NEW YORK (Reuters) - President Barack Obama directed U.S. officials on Thursday to do all they could to support an investigation into what caused a Malaysian jetliner to crash in a Ukraine war zone and pledged support to the affected countries as the probe moves forward.
Obama went ahead with a trip to tout infrastructure investment in Delaware and to raise money for Democrats in New York despite the incident in which 295 people, including reportedly 23 Americans, lost their lives.
Before leaving the White House, Obama held a phone call with Russian President Vladimir Putin after the United States on Wednesday imposed the most wide-ranging sanctions yet on Moscow for its actions in Ukraine.
During the call, which came at Moscow’s request, Putin informed Obama about the downed plane.
“I can confirm that President Putin near the end of this morning’s phone call with President Obama noted the early reports of a downed passenger jet near the Russia-Ukraine border,” White House spokesman Josh Earnest said.
Ukraine and Russia traded accusations of blame over the incident, cranking up global pressure for a way out of a bloody local conflict that risks fueling a new Cold War.
Obama made brief remarks about the plane at the beginning of a speech about roads and bridges in Wilmington, Delaware.
“It looks like it may be a terrible tragedy,” he said. “I’ve directed my national security team to stay in close contact with the Ukrainian government. The United States will offer any assistance we can to help determine what happened and why.”
Vice President Joe Biden said it appeared that the downing of the jetliner near the Ukraine-Russia border was not an accident and that the passenger jet apparently was “blown out of the sky.”
“This is truly a grave situation,” he said during a speech in Detroit. The two leaders said the United States was working to confirm reports that Americans had been on board.
Both Obama and Biden spoke on the phone with Ukrainian President Petro Poroshenko, offering assistance to help determine what happened to the downed Boeing 777.
Obama and his Ukrainian counterpart emphasised that evidence from the crash must remain in Ukraine so that international investigators had a chance to look at all of it.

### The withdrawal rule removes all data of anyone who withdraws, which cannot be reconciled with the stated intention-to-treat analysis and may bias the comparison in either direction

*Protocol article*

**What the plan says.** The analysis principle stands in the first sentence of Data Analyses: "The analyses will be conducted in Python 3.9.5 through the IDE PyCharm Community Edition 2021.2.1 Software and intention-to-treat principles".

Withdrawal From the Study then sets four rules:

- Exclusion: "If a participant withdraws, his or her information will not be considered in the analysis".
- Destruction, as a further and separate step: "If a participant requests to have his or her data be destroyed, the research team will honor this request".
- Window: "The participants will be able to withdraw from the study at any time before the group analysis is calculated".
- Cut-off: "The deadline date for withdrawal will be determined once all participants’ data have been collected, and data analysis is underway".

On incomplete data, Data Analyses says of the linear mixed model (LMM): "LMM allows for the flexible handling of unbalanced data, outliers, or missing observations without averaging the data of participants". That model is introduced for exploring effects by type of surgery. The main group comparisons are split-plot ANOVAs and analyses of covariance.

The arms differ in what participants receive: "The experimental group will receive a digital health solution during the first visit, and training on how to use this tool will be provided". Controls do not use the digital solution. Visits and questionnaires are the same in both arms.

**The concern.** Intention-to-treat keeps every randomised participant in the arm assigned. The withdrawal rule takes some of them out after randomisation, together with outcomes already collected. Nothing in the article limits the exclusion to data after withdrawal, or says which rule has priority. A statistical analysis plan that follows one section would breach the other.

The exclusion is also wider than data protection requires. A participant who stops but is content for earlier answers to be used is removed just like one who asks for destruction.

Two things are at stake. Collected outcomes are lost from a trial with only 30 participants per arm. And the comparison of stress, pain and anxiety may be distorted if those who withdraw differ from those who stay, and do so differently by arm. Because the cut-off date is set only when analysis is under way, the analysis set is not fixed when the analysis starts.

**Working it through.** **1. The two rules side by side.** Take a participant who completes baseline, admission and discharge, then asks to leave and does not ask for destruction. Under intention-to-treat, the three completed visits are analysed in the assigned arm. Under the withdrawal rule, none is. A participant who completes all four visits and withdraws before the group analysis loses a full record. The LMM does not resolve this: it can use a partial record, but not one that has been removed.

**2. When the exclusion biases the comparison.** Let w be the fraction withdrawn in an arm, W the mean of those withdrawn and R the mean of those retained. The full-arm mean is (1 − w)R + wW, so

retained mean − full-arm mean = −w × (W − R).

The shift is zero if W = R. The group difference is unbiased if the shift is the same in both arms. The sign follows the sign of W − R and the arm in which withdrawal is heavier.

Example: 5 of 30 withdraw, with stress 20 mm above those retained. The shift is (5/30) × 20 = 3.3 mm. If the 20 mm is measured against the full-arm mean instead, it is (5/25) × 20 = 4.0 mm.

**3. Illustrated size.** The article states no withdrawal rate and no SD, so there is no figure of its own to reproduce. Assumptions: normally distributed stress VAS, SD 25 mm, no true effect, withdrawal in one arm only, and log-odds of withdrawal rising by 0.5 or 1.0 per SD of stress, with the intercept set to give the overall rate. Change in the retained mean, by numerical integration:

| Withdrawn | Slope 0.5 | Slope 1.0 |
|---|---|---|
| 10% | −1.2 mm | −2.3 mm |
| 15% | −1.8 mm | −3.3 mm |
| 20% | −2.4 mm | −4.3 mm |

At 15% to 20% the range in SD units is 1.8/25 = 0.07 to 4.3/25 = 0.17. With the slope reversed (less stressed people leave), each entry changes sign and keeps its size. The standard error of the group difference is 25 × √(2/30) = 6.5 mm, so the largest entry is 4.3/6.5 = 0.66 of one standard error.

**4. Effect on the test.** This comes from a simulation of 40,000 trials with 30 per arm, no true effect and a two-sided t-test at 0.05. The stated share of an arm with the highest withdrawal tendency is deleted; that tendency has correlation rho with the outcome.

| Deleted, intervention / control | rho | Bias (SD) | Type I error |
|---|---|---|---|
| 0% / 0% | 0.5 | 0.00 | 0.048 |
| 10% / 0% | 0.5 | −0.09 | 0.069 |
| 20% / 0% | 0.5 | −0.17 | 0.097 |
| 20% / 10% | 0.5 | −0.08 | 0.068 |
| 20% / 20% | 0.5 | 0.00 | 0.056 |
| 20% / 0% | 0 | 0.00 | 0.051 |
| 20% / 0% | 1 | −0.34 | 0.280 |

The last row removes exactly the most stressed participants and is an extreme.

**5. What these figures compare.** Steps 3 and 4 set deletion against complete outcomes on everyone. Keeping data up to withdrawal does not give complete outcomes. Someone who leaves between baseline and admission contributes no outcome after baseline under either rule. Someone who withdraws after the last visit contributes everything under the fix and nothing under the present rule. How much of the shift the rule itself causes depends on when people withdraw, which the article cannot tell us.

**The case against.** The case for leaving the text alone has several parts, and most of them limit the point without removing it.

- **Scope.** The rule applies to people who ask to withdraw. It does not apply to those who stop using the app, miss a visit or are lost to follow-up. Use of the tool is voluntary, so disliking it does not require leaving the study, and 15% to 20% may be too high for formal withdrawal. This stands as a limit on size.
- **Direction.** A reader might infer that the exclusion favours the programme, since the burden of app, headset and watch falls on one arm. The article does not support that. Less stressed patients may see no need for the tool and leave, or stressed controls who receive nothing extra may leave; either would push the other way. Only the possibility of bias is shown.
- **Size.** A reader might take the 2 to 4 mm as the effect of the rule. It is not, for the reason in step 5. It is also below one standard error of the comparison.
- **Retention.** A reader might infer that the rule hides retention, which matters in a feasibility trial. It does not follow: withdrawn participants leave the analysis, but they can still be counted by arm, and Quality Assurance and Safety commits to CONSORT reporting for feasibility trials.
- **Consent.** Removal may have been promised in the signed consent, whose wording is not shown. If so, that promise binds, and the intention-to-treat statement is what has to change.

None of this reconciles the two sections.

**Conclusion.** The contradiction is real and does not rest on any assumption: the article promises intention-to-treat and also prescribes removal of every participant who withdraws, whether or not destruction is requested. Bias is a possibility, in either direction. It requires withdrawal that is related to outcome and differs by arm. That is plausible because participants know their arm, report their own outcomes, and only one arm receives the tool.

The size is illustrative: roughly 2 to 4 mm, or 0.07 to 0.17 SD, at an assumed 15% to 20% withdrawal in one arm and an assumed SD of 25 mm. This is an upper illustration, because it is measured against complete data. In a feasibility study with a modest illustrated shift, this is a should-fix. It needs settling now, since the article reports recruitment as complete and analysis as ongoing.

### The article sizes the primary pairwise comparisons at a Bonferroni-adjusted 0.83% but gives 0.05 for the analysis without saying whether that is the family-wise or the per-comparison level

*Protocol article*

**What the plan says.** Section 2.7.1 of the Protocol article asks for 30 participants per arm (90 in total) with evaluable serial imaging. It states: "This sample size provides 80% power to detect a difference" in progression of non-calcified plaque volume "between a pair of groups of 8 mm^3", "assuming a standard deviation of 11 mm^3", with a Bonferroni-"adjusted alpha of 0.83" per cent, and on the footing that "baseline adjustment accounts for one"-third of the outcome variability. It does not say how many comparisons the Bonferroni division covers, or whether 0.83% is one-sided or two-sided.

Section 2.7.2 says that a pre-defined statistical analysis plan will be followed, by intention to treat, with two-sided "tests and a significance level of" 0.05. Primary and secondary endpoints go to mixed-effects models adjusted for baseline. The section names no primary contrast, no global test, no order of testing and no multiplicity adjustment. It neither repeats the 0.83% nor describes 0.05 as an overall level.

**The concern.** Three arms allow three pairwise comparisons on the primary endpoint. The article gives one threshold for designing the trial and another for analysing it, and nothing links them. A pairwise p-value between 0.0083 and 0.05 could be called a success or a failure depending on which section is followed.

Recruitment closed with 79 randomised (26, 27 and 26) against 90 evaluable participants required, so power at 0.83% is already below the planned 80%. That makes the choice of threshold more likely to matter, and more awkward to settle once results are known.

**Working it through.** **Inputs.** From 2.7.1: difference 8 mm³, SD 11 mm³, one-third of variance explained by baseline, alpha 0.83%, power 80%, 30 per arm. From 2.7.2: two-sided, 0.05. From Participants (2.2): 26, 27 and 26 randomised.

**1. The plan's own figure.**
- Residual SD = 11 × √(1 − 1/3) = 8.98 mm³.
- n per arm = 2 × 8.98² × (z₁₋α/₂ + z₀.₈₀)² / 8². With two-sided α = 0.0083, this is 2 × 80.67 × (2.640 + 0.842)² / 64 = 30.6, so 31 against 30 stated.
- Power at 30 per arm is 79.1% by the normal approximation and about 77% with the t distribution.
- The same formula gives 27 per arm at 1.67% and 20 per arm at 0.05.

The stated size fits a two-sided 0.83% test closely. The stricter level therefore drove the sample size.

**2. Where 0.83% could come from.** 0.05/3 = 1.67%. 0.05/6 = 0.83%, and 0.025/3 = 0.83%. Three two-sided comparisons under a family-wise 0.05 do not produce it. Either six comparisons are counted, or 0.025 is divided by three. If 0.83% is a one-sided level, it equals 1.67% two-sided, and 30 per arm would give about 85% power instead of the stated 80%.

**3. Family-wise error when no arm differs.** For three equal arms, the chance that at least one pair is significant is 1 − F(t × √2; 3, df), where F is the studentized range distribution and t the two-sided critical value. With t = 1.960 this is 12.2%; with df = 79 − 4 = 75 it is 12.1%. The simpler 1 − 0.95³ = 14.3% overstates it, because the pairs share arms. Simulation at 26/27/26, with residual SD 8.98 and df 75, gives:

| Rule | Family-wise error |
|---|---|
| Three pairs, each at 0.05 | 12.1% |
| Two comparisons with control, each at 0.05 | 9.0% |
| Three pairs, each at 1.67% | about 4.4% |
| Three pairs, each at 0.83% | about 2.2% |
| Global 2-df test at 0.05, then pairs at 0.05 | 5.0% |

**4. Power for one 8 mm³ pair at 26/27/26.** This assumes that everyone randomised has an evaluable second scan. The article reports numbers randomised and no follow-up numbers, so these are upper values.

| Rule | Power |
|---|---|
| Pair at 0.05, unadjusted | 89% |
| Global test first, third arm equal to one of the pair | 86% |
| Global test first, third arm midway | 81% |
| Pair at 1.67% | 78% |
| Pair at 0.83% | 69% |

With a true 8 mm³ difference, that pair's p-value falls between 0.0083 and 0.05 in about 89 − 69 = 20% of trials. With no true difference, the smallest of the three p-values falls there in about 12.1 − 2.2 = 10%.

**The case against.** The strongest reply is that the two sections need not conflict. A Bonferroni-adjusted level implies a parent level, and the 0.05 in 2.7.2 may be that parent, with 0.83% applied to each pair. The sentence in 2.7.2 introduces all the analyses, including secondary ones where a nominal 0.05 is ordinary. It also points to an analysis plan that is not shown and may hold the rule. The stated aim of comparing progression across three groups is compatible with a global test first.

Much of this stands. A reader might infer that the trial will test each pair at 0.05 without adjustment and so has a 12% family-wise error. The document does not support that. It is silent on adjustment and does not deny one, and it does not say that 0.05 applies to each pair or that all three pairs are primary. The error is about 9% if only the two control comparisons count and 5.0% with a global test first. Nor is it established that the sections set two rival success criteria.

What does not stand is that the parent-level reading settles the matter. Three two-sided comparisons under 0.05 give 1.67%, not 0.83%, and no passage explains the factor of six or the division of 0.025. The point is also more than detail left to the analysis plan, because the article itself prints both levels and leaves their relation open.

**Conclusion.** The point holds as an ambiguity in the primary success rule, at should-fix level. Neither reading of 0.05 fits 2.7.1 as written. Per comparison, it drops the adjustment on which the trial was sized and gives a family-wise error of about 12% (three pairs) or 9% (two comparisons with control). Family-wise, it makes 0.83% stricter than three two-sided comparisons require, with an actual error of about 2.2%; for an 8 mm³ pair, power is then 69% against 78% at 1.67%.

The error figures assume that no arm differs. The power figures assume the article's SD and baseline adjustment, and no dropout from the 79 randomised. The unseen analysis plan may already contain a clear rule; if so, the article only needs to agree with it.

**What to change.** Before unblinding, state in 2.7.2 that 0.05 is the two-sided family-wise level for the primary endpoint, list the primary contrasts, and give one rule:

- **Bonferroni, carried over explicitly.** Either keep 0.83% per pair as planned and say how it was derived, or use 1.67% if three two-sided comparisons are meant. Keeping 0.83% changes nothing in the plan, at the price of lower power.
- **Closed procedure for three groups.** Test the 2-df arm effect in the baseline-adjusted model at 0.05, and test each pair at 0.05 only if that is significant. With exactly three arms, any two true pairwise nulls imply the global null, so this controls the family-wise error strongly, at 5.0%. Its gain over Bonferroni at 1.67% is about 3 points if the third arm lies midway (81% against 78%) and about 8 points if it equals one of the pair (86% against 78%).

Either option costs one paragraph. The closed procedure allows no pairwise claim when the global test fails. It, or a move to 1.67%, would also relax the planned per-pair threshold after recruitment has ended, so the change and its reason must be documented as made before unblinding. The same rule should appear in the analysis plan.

Obama also called Malaysian Prime Minister Najib Razak to express condolences and offer U.S. support.
The crash injected an unpredictable element into the increasingly violent confrontation between Ukraine and Russian-backed separatists in eastern Ukraine.
Republican lawmakers, who have called for tough U.S. action against Moscow over Ukraine, quickly called for retaliation against Russia if it were found to have been involved in the crash.
“I believe there should be serious consequences if we find out that it was either Russian agents, Russian equipment or Russians directly that was responsible for the downing of this airliner,” New Hampshire Republican Senator Kelly Ayotte said in a speech in the U.S. Senate.
Obama, determined not to appear to be a hostage of world events, continued with his trip after warning Putin that the United States could impose more sanctions on Russia if Moscow did not take steps to de-escalate the Ukraine crisis.
The new round of U.S. sanctions against Russia included penalties against Russia’s largest oil producer, Rosneft and other energy, financial and defence firms.
In Wilmington, Obama ate a hamburger with a supporter at a diner after shaking hands and hugging children in the restaurant.
In New York, he attended Democratic fundraisers that were not open to the press.
Seeking to show that Obama was on top of the crisis despite his travel, the White House said he convened separate calls with Secretary of State John Kerry and senior members of his national security team, including CIA Director John Brennan, after Air Force One arrived in New York.
“The president was briefed on our ongoing efforts to support the Ukrainian government and a prompt international investigation into what took place,” the White House said.
“The president directed his national security team to continue offering whatever assistance is necessary to advance the international effort to determine what happened.”
Additional reporting by Steve Holland and Patricia Zengerle in Washington; Editing by Peter Cooney